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Judge orders emergency paper backups of voting records in Georgia

By Mark Niesse, The Atlanta Journal-Constitution #atlanta-ga

A federal judge on Monday required paper backups of voter registration and absentee voting information at every Georgia polling place, a safeguard to allow voters to continue casting ballots if computers fail on Election Day.

U.S. District Judge Amy Totenberg ordered election officials to prepare paper copies of records showing who is registered to vote and whether they’ve already voted before Nov. 3, either by absentee ballot or during in-person early voting.

The ruling could help prevent long lines if poll workers struggle with the state’s new voter check-in tablets, called Poll Pads, as they did during the state’s June 9 primary, Totenberg wrote. Some voters waited for hours because of a combination of high turnout, poll closures, social distancing, absentee ballot problems and difficulties operating voting equipment.

“It is not too late for defendants to take these reasonable concrete measures to mitigate the real potential harms that would otherwise likely transpire at precinct polling locations grappling with the boiling brew created by the combination of new voting equipment issues and old voter data system deficiencies,” Totenberg wrote.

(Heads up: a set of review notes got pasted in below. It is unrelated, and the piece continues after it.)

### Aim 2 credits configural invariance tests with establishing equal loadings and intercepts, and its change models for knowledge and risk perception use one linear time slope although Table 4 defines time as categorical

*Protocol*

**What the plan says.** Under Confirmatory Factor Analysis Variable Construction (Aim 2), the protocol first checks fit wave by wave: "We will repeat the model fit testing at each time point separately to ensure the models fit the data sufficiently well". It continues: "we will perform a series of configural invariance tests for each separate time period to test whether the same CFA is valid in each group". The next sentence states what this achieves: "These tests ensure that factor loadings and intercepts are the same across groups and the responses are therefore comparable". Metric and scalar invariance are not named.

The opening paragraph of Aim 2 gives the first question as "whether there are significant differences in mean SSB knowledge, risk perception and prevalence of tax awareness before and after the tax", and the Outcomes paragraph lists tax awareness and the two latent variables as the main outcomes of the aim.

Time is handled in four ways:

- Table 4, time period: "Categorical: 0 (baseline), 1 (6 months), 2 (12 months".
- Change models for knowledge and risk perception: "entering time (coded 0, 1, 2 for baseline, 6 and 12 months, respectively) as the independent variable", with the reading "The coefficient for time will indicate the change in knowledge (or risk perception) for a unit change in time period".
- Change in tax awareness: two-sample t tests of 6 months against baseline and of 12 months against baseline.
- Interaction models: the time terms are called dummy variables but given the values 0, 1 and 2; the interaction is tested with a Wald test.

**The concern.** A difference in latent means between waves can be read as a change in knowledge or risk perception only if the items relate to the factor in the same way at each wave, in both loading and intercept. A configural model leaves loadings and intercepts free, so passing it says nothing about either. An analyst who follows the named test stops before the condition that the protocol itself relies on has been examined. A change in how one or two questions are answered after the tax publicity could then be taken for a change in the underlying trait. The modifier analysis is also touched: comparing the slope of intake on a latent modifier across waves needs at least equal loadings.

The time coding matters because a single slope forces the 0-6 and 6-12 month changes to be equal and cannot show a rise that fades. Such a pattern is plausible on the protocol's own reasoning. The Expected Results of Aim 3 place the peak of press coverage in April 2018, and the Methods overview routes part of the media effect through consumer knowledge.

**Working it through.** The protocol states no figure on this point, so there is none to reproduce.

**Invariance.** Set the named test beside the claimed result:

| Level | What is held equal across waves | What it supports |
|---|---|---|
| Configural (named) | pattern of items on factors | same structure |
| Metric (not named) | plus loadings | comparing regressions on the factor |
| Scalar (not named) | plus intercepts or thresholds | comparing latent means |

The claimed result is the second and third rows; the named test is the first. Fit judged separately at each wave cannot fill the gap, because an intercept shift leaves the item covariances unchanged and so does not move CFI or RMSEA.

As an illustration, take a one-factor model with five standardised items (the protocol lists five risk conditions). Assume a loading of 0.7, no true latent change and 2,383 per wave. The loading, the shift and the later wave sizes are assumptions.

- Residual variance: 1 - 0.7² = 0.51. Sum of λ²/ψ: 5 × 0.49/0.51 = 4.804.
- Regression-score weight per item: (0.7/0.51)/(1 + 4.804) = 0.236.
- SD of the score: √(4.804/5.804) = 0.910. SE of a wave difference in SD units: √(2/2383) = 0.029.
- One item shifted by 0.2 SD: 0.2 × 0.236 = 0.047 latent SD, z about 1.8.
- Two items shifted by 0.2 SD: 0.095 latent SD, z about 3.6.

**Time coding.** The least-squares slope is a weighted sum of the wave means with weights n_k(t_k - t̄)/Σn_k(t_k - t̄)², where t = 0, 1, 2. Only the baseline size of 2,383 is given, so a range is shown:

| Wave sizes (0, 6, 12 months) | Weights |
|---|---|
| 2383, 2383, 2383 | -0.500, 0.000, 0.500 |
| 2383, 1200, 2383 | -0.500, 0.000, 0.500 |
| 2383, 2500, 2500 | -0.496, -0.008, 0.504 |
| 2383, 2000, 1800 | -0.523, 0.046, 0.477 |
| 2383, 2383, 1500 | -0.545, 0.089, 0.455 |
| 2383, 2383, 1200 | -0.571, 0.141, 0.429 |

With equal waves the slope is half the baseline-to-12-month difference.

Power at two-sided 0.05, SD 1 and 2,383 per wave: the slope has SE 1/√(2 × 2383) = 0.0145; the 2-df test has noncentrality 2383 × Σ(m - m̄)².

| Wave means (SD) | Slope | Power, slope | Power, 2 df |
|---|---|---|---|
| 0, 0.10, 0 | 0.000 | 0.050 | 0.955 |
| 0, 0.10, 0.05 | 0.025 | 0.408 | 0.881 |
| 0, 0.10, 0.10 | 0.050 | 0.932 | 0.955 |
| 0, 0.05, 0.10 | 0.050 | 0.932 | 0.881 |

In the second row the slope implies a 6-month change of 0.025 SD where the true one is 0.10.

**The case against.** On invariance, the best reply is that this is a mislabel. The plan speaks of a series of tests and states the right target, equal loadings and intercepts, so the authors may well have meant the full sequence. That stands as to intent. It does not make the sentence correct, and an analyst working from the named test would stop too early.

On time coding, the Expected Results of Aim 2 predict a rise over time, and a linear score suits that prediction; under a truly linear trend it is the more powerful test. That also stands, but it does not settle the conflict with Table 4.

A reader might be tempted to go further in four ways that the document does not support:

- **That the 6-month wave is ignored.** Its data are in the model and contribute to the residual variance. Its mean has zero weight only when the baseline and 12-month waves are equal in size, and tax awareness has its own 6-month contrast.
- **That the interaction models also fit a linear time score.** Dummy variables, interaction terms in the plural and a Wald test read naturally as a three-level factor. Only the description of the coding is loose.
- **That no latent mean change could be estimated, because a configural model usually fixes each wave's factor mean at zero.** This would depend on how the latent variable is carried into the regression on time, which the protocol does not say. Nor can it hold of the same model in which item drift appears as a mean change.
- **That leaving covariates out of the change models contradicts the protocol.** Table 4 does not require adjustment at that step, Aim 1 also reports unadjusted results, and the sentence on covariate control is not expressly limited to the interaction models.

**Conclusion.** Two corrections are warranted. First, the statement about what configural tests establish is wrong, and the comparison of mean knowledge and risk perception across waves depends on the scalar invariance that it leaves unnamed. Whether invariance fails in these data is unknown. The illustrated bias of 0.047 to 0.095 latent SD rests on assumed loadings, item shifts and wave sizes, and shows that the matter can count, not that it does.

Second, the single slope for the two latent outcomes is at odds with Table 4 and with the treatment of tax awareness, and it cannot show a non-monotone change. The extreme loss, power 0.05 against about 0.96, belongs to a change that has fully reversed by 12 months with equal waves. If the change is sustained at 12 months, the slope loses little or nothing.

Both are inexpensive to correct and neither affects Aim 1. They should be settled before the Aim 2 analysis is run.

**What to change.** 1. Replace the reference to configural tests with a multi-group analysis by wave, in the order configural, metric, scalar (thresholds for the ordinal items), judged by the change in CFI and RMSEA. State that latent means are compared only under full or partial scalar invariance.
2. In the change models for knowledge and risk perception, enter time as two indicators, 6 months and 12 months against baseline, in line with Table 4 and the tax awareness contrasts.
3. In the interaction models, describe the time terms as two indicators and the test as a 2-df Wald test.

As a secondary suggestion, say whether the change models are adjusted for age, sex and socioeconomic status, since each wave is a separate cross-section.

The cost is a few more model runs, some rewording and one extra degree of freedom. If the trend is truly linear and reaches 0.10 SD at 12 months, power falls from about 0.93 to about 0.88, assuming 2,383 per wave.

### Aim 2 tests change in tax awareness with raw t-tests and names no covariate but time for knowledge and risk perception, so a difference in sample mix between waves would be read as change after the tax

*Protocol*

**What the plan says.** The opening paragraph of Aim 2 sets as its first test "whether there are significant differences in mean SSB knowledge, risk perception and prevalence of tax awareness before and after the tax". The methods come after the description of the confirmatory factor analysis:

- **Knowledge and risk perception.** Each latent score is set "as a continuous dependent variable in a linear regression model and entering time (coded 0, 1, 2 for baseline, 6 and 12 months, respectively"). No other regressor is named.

State election officials opposed more paper backups, saying printouts of thousands of pages of documents would strain county poll workers trying to run the biggest election in state history during the coronavirus health crisis. Turnout is expected to reach 5 million voters.

While paper voter registration lists were already required at precincts before Totenberg’s ruling, they didn’t contain records of who had already voted in the election. That information is accessible on Poll Pads, but if they’re not functioning, that could severely slow the voting process. Poll workers would have to issue provisional ballots to voters if their registration information can’t be verified.

A paper list showing who has voted or requested an absentee ballot would allow poll workers to continue allowing eligible voters to move through lines, according to Totenberg’s ruling. Voters who never requested an absentee ballot would be able to vote immediately; others could cancel their absentee ballots and then vote.

Printed-out voter registration lists could also help avoid a repeat of problems seen in the 2018 election, when voters reported inaccurate registration information. Some voters said they were listed as not registered or they were assigned to the wrong precinct.

She ordered the secretary of state’s office to create voter registration lists and absentee voting records after in-person voting ends the Friday before Election Day. Then county election offices will be required to print out those lists and provide them at each precinct.